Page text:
What have you always wondered about the economy? Tell Us

In the future, you may wear your smartphone

Jeremy Hobson Sep 4, 2012
HTML EMBED:
COPY

In the future, you may wear your smartphone

Jeremy Hobson Sep 4, 2012
HTML EMBED:
COPY

Nokia launches a new smartphone on Wednesday, which will use Microsoft’s new Windows operating system. It’s the last best chance for Nokia to take on Apple, which is expected to launch the next version of the iPhone this month.

For a glimpse into the mobile future we caught up with Brian Chen to find out what’s coming next for mobile phones. He writes for the New York Times Bits Blog and is the author of “Always On: How the iPhone unlocked the anything, anytime, anywhere future.”

“I think right now touch screens are really big,” Chen said. “But for the future I think Google gives us a good clue as to what we should expect with the glasses and the whole idea of wearable computing, the connected body.

“This idea of wearing glasses and being able to see data as we walk around is where I think things are heading,” Chen added. And once the interface for glasses is less intrusive, he noted, the potential use cases are wide open.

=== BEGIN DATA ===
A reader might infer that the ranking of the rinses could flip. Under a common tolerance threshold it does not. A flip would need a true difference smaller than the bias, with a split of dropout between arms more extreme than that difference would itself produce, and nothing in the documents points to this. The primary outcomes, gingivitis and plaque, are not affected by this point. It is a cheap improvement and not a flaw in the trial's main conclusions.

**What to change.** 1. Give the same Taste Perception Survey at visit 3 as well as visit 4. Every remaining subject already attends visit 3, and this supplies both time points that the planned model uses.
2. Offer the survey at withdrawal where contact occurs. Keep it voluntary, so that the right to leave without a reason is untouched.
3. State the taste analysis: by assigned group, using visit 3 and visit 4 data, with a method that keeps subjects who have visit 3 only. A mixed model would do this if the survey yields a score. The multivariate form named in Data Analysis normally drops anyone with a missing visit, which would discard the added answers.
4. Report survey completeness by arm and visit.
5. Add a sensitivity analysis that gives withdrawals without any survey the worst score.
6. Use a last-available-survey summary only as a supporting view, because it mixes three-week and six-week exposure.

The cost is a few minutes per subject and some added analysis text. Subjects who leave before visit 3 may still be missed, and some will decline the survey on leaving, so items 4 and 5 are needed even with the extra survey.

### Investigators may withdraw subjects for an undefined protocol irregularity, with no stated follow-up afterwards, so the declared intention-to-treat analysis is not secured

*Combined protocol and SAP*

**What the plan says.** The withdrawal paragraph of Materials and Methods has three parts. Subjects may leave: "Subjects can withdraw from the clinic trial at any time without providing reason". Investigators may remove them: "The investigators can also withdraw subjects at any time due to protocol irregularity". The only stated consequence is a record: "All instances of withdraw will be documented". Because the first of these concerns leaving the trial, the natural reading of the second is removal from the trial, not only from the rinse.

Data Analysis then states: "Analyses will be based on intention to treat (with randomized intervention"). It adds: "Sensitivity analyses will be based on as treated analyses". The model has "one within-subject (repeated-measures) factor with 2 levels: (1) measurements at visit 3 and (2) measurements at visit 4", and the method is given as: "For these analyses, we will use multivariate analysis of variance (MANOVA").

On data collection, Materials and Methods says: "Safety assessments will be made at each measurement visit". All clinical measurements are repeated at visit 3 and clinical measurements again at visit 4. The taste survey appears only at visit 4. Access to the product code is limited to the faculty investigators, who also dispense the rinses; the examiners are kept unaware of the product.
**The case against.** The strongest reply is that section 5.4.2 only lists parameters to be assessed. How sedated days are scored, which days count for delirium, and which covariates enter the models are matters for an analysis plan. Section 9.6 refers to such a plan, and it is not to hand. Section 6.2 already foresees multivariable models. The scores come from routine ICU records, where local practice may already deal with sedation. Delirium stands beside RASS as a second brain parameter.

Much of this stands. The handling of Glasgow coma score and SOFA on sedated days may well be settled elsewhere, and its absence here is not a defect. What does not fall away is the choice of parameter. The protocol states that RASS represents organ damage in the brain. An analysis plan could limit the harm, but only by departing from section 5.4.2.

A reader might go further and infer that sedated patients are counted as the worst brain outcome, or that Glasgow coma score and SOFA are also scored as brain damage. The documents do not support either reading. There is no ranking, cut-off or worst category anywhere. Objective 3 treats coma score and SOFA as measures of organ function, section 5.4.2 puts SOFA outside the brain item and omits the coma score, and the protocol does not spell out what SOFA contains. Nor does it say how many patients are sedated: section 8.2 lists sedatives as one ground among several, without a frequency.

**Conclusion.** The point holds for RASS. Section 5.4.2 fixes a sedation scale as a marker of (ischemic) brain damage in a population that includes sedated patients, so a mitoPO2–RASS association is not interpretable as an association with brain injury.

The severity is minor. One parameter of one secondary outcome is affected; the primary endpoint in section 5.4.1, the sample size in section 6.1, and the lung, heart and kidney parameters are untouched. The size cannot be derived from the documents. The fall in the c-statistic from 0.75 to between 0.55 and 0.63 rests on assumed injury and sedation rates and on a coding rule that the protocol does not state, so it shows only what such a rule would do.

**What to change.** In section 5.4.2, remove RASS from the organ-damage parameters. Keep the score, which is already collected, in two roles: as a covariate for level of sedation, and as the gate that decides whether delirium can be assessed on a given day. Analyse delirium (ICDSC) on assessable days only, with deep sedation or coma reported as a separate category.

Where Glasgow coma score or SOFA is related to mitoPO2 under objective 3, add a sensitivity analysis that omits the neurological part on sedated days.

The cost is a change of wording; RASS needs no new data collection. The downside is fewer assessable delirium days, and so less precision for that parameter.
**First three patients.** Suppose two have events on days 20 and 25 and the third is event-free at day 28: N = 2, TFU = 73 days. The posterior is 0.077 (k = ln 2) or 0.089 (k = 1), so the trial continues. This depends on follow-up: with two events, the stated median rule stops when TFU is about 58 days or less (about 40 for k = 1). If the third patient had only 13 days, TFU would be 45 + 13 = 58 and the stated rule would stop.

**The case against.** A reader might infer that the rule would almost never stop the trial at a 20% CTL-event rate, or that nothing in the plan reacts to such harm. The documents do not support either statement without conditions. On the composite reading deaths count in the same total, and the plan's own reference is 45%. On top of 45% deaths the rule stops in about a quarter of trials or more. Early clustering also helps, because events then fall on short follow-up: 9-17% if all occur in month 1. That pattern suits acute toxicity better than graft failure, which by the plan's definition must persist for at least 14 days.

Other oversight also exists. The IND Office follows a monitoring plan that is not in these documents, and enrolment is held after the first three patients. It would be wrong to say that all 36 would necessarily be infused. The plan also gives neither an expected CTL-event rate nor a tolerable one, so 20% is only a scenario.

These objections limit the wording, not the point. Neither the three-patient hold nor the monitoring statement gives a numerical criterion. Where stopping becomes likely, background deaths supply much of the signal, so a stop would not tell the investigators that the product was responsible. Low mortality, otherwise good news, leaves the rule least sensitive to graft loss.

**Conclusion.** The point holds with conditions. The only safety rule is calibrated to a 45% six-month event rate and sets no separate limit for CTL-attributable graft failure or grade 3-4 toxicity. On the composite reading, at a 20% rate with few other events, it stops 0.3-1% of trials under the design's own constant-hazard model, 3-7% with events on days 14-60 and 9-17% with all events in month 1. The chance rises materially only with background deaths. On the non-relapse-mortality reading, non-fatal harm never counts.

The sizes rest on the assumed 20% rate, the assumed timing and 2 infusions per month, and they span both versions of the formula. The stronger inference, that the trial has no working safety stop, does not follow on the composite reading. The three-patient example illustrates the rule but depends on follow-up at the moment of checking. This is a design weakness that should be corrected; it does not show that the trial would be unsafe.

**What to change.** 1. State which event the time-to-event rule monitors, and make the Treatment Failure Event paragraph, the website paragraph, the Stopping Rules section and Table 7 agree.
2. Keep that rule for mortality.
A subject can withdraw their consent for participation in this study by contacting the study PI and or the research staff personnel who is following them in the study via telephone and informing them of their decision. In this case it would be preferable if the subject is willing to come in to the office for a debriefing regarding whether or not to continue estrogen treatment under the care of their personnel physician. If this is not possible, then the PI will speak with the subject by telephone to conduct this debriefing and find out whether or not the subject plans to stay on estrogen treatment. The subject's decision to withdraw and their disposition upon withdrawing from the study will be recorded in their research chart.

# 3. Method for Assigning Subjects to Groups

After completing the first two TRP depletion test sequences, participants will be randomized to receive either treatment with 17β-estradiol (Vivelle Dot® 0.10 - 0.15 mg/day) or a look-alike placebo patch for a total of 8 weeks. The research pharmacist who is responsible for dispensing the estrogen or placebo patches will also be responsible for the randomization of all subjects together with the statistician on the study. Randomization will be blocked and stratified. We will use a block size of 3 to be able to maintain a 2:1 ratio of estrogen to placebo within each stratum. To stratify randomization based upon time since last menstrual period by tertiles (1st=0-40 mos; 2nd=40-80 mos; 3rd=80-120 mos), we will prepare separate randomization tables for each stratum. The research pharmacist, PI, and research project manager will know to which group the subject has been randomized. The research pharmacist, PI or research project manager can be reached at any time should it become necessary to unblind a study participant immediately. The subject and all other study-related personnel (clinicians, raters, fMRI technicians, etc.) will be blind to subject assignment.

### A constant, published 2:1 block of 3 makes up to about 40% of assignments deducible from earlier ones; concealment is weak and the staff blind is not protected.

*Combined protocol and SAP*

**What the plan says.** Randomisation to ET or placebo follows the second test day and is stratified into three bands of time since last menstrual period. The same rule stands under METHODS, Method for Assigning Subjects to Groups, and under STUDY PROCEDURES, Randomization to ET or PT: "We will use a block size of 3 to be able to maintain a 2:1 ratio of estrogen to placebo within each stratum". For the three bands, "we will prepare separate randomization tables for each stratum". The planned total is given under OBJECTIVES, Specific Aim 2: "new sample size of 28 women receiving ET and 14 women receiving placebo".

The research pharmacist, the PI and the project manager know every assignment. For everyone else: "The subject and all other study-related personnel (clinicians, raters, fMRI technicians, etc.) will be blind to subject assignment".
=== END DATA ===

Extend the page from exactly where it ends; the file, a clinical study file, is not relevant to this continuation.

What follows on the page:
“Say you were giving a speech,” he said. “Glasses could serve as a teleprompter.”

While the future looks bright for smart glasses, the smartphone still has room for improvement, and that’s what we’re seeing in the latest devices from Apple and Google. Listen to the full interview for more.

Marketplace is on a mission.

We believe Main Street matters as much as Wall Street, economic news is made relevant and real through human stories, and a touch of humor helps enliven topics you might typically find…well, dull.

Through the signature style that only Marketplace can deliver, we’re on a mission to raise the economic intelligence of the country—but we don’t do it alone. We count on listeners and readers like you to keep this public service free and accessible to all. Will you become a partner in our mission today?

Your donation is critical to the future of public service journalism. Support our work today – for as little as $5 – and help us keep making people smarter.